Topological Data Analysis for detecting consistent patterns of spread for extremist content

This project aims to build a set of tools and methods to model, predict and control the spread of types of content, such as extremist content. The main goal is to account for the topological structure of the network, and the links between communities. The privileged avenue is Topological Data Analysis, a modern mathematical framework aimed at analysing high-dimensional spatial data in such a manner that is insensitive to the particular metric chosen and provides dimensionality reduction and robustness to noise [5]. The main tool is the persistent homology – a method for computing topological features over a wide range of spatial scales, and for determining which features are more likely to represent true features of the underlying space rather than artefacts of sampling, noise, or particular choice of parameters. Persistent homology has previously been applied to differentiate between authorship networks and random networks [5]. In this project, we will identify the persistent features that topologically describe the diffusions of extremist content, and use them to differentiate against the diffusions of mainstream content.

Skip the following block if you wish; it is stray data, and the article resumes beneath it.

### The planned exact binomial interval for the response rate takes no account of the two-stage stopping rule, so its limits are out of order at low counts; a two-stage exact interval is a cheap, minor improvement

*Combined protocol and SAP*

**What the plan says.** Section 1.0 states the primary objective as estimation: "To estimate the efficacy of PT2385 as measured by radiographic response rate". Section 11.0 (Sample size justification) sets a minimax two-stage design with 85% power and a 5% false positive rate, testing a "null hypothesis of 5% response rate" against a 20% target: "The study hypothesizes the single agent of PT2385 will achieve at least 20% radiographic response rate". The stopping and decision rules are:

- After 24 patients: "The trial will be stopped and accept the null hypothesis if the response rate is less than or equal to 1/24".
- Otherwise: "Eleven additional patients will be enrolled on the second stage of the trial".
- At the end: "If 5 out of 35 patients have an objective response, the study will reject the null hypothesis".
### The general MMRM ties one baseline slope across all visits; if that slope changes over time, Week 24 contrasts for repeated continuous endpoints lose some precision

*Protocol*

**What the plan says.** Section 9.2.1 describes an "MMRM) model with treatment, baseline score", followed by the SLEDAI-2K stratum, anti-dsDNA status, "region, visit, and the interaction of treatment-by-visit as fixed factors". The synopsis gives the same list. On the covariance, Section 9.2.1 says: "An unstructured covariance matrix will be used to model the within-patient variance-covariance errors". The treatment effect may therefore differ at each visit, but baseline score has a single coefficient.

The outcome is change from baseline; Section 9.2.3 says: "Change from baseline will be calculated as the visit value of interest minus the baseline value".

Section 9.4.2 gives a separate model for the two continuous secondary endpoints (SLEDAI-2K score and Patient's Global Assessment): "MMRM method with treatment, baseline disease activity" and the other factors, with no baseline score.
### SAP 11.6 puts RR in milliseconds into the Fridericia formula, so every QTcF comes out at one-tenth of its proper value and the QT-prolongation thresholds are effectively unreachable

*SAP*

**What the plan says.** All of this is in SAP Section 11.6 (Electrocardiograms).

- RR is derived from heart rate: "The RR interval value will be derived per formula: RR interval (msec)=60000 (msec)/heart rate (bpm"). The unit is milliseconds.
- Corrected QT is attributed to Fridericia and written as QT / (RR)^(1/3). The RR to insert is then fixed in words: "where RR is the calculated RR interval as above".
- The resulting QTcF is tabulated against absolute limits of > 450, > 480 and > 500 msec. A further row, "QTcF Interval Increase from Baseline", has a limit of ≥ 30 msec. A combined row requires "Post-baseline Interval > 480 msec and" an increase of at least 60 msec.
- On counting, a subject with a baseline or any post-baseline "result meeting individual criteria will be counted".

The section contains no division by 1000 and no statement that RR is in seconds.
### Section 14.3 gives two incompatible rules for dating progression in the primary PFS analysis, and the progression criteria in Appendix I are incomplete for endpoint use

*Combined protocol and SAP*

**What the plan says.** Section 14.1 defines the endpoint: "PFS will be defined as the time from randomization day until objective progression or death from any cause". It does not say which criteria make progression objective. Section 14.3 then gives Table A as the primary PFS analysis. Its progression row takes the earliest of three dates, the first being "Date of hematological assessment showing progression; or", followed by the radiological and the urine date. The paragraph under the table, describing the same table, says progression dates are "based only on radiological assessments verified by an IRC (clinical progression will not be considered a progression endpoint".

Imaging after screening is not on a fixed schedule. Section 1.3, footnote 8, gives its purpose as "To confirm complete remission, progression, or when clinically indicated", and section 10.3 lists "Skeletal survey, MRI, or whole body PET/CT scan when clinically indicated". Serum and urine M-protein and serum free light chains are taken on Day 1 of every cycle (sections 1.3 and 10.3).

Pre-requisites:

  • good programming skills
  • background knowledge of algebraic topology
  • performing (computer) experiments and analysing results
  • desirable: Git, R/Python, desire to make sense of real data and solve real issues.

Keywords: persistent homology, topological data analysis, modelling information spread, machine learning.

References:

  1. Neumann, P. R. (2013). Options and Strategies for Countering Online Radicalization in the United States. Studies in Conflict & Terrorism, 36(6), 431–459.
  2. Varol, Onur, et al. "Online human-bot interactions: Detection, estimation, and characterization." Eleventh international AAAI conference on web and social media. 2017.
  3. Allcott, Hunt, and Matthew Gentzkow. "Social media and fake news in the 2016 election." Journal of economic perspectives 31.2 (2017): 211-36. https://web.stanford.edu/~gentzkow/research/fakenews.pdf
  4. Kim, D., Graham, T., Wan, Z., & Rizoiu, M.-A. (2019). Analysing user identity via time-sensitive semantic edit distance (t-SED): A case study of Russian trolls on Twitter. Journal of Computational Social Science. http://arxiv.org/abs/1901.05228
  5. Carstens, C. J.; Horadam, K. J. (2013-06-04). "Persistent Homology of Collaboration Networks". Mathematical Problems in Engineering. 2013: 1–7.
    https://doi.org/10.1155/2013/815035.